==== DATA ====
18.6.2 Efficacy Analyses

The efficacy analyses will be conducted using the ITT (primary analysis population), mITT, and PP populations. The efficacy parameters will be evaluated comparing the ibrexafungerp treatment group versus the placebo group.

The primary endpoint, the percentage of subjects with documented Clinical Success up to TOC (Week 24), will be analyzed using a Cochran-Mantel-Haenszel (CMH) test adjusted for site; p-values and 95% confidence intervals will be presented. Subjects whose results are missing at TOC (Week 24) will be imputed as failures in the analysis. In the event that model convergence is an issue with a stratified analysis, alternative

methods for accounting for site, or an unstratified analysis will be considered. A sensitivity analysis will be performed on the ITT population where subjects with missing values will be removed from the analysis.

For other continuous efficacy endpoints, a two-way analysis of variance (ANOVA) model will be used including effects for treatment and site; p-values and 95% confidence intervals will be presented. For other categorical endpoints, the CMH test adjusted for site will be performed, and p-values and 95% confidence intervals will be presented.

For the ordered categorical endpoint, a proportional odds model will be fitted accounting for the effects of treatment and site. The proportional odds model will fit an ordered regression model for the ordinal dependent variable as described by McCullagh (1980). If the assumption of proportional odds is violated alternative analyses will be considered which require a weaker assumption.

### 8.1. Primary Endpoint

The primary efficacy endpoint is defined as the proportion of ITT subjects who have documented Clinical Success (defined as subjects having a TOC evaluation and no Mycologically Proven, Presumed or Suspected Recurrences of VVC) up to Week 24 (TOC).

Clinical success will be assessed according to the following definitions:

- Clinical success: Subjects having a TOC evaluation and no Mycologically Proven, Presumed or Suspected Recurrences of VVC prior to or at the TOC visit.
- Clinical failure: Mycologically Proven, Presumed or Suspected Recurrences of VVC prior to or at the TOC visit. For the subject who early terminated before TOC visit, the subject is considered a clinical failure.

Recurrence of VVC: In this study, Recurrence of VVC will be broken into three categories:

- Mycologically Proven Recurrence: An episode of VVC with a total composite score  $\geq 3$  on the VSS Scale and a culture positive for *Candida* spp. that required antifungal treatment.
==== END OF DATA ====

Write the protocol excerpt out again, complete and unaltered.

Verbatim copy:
18.6.2 Efficacy Analyses

The efficacy analyses will be conducted using the ITT (primary analysis population), mITT, and PP populations. The efficacy parameters will be evaluated comparing the ibrexafungerp treatment group versus the placebo group.

The primary endpoint, the percentage of subjects with documented Clinical Success up to TOC (Week 24), will be analyzed using a Cochran-Mantel-Haenszel (CMH) test adjusted for site; p-values and 95% confidence intervals will be presented. Subjects whose results are missing at TOC (Week 24) will be imputed as failures in the analysis. In the event that model convergence is an issue with a stratified analysis, alternative

methods for accounting for site, or an unstratified analysis will be considered. A sensitivity analysis will be performed on the ITT population where subjects with missing values will be removed from the analysis.

For other continuous efficacy endpoints, a two-way analysis of variance (ANOVA) model will be used including effects for treatment and site; p-values and 95% confidence intervals will be presented. For other categorical endpoints, the CMH test adjusted for site will be performed, and p-values and 95% confidence intervals will be presented.

For the ordered categorical endpoint, a proportional odds model will be fitted accounting for the effects of treatment and site. The proportional odds model will fit an ordered regression model for the ordinal dependent variable as described by McCullagh (1980). If the assumption of proportional odds is violated alternative analyses will be considered which require a weaker assumption.

### 8.1. Primary Endpoint

The primary efficacy endpoint is defined as the proportion of ITT subjects who have documented Clinical Success (defined as subjects having a TOC evaluation and no Mycologically Proven, Presumed or Suspected Recurrences of VVC) up to Week 24 (TOC).

Clinical success will be assessed according to the following definitions:

- Clinical success: Subjects having a TOC evaluation and no Mycologically Proven, Presumed or Suspected Recurrences of VVC prior to or at the TOC visit.
- Clinical failure: Mycologically Proven, Presumed or Suspected Recurrences of VVC prior to or at the TOC visit. For the subject who early terminated before TOC visit, the subject is considered a clinical failure.

Recurrence of VVC: In this study, Recurrence of VVC will be broken into three categories:

- Mycologically Proven Recurrence: An episode of VVC with a total composite score  $\geq 3$  on the VSS Scale and a culture positive for *Candida* spp. that required antifungal treatment.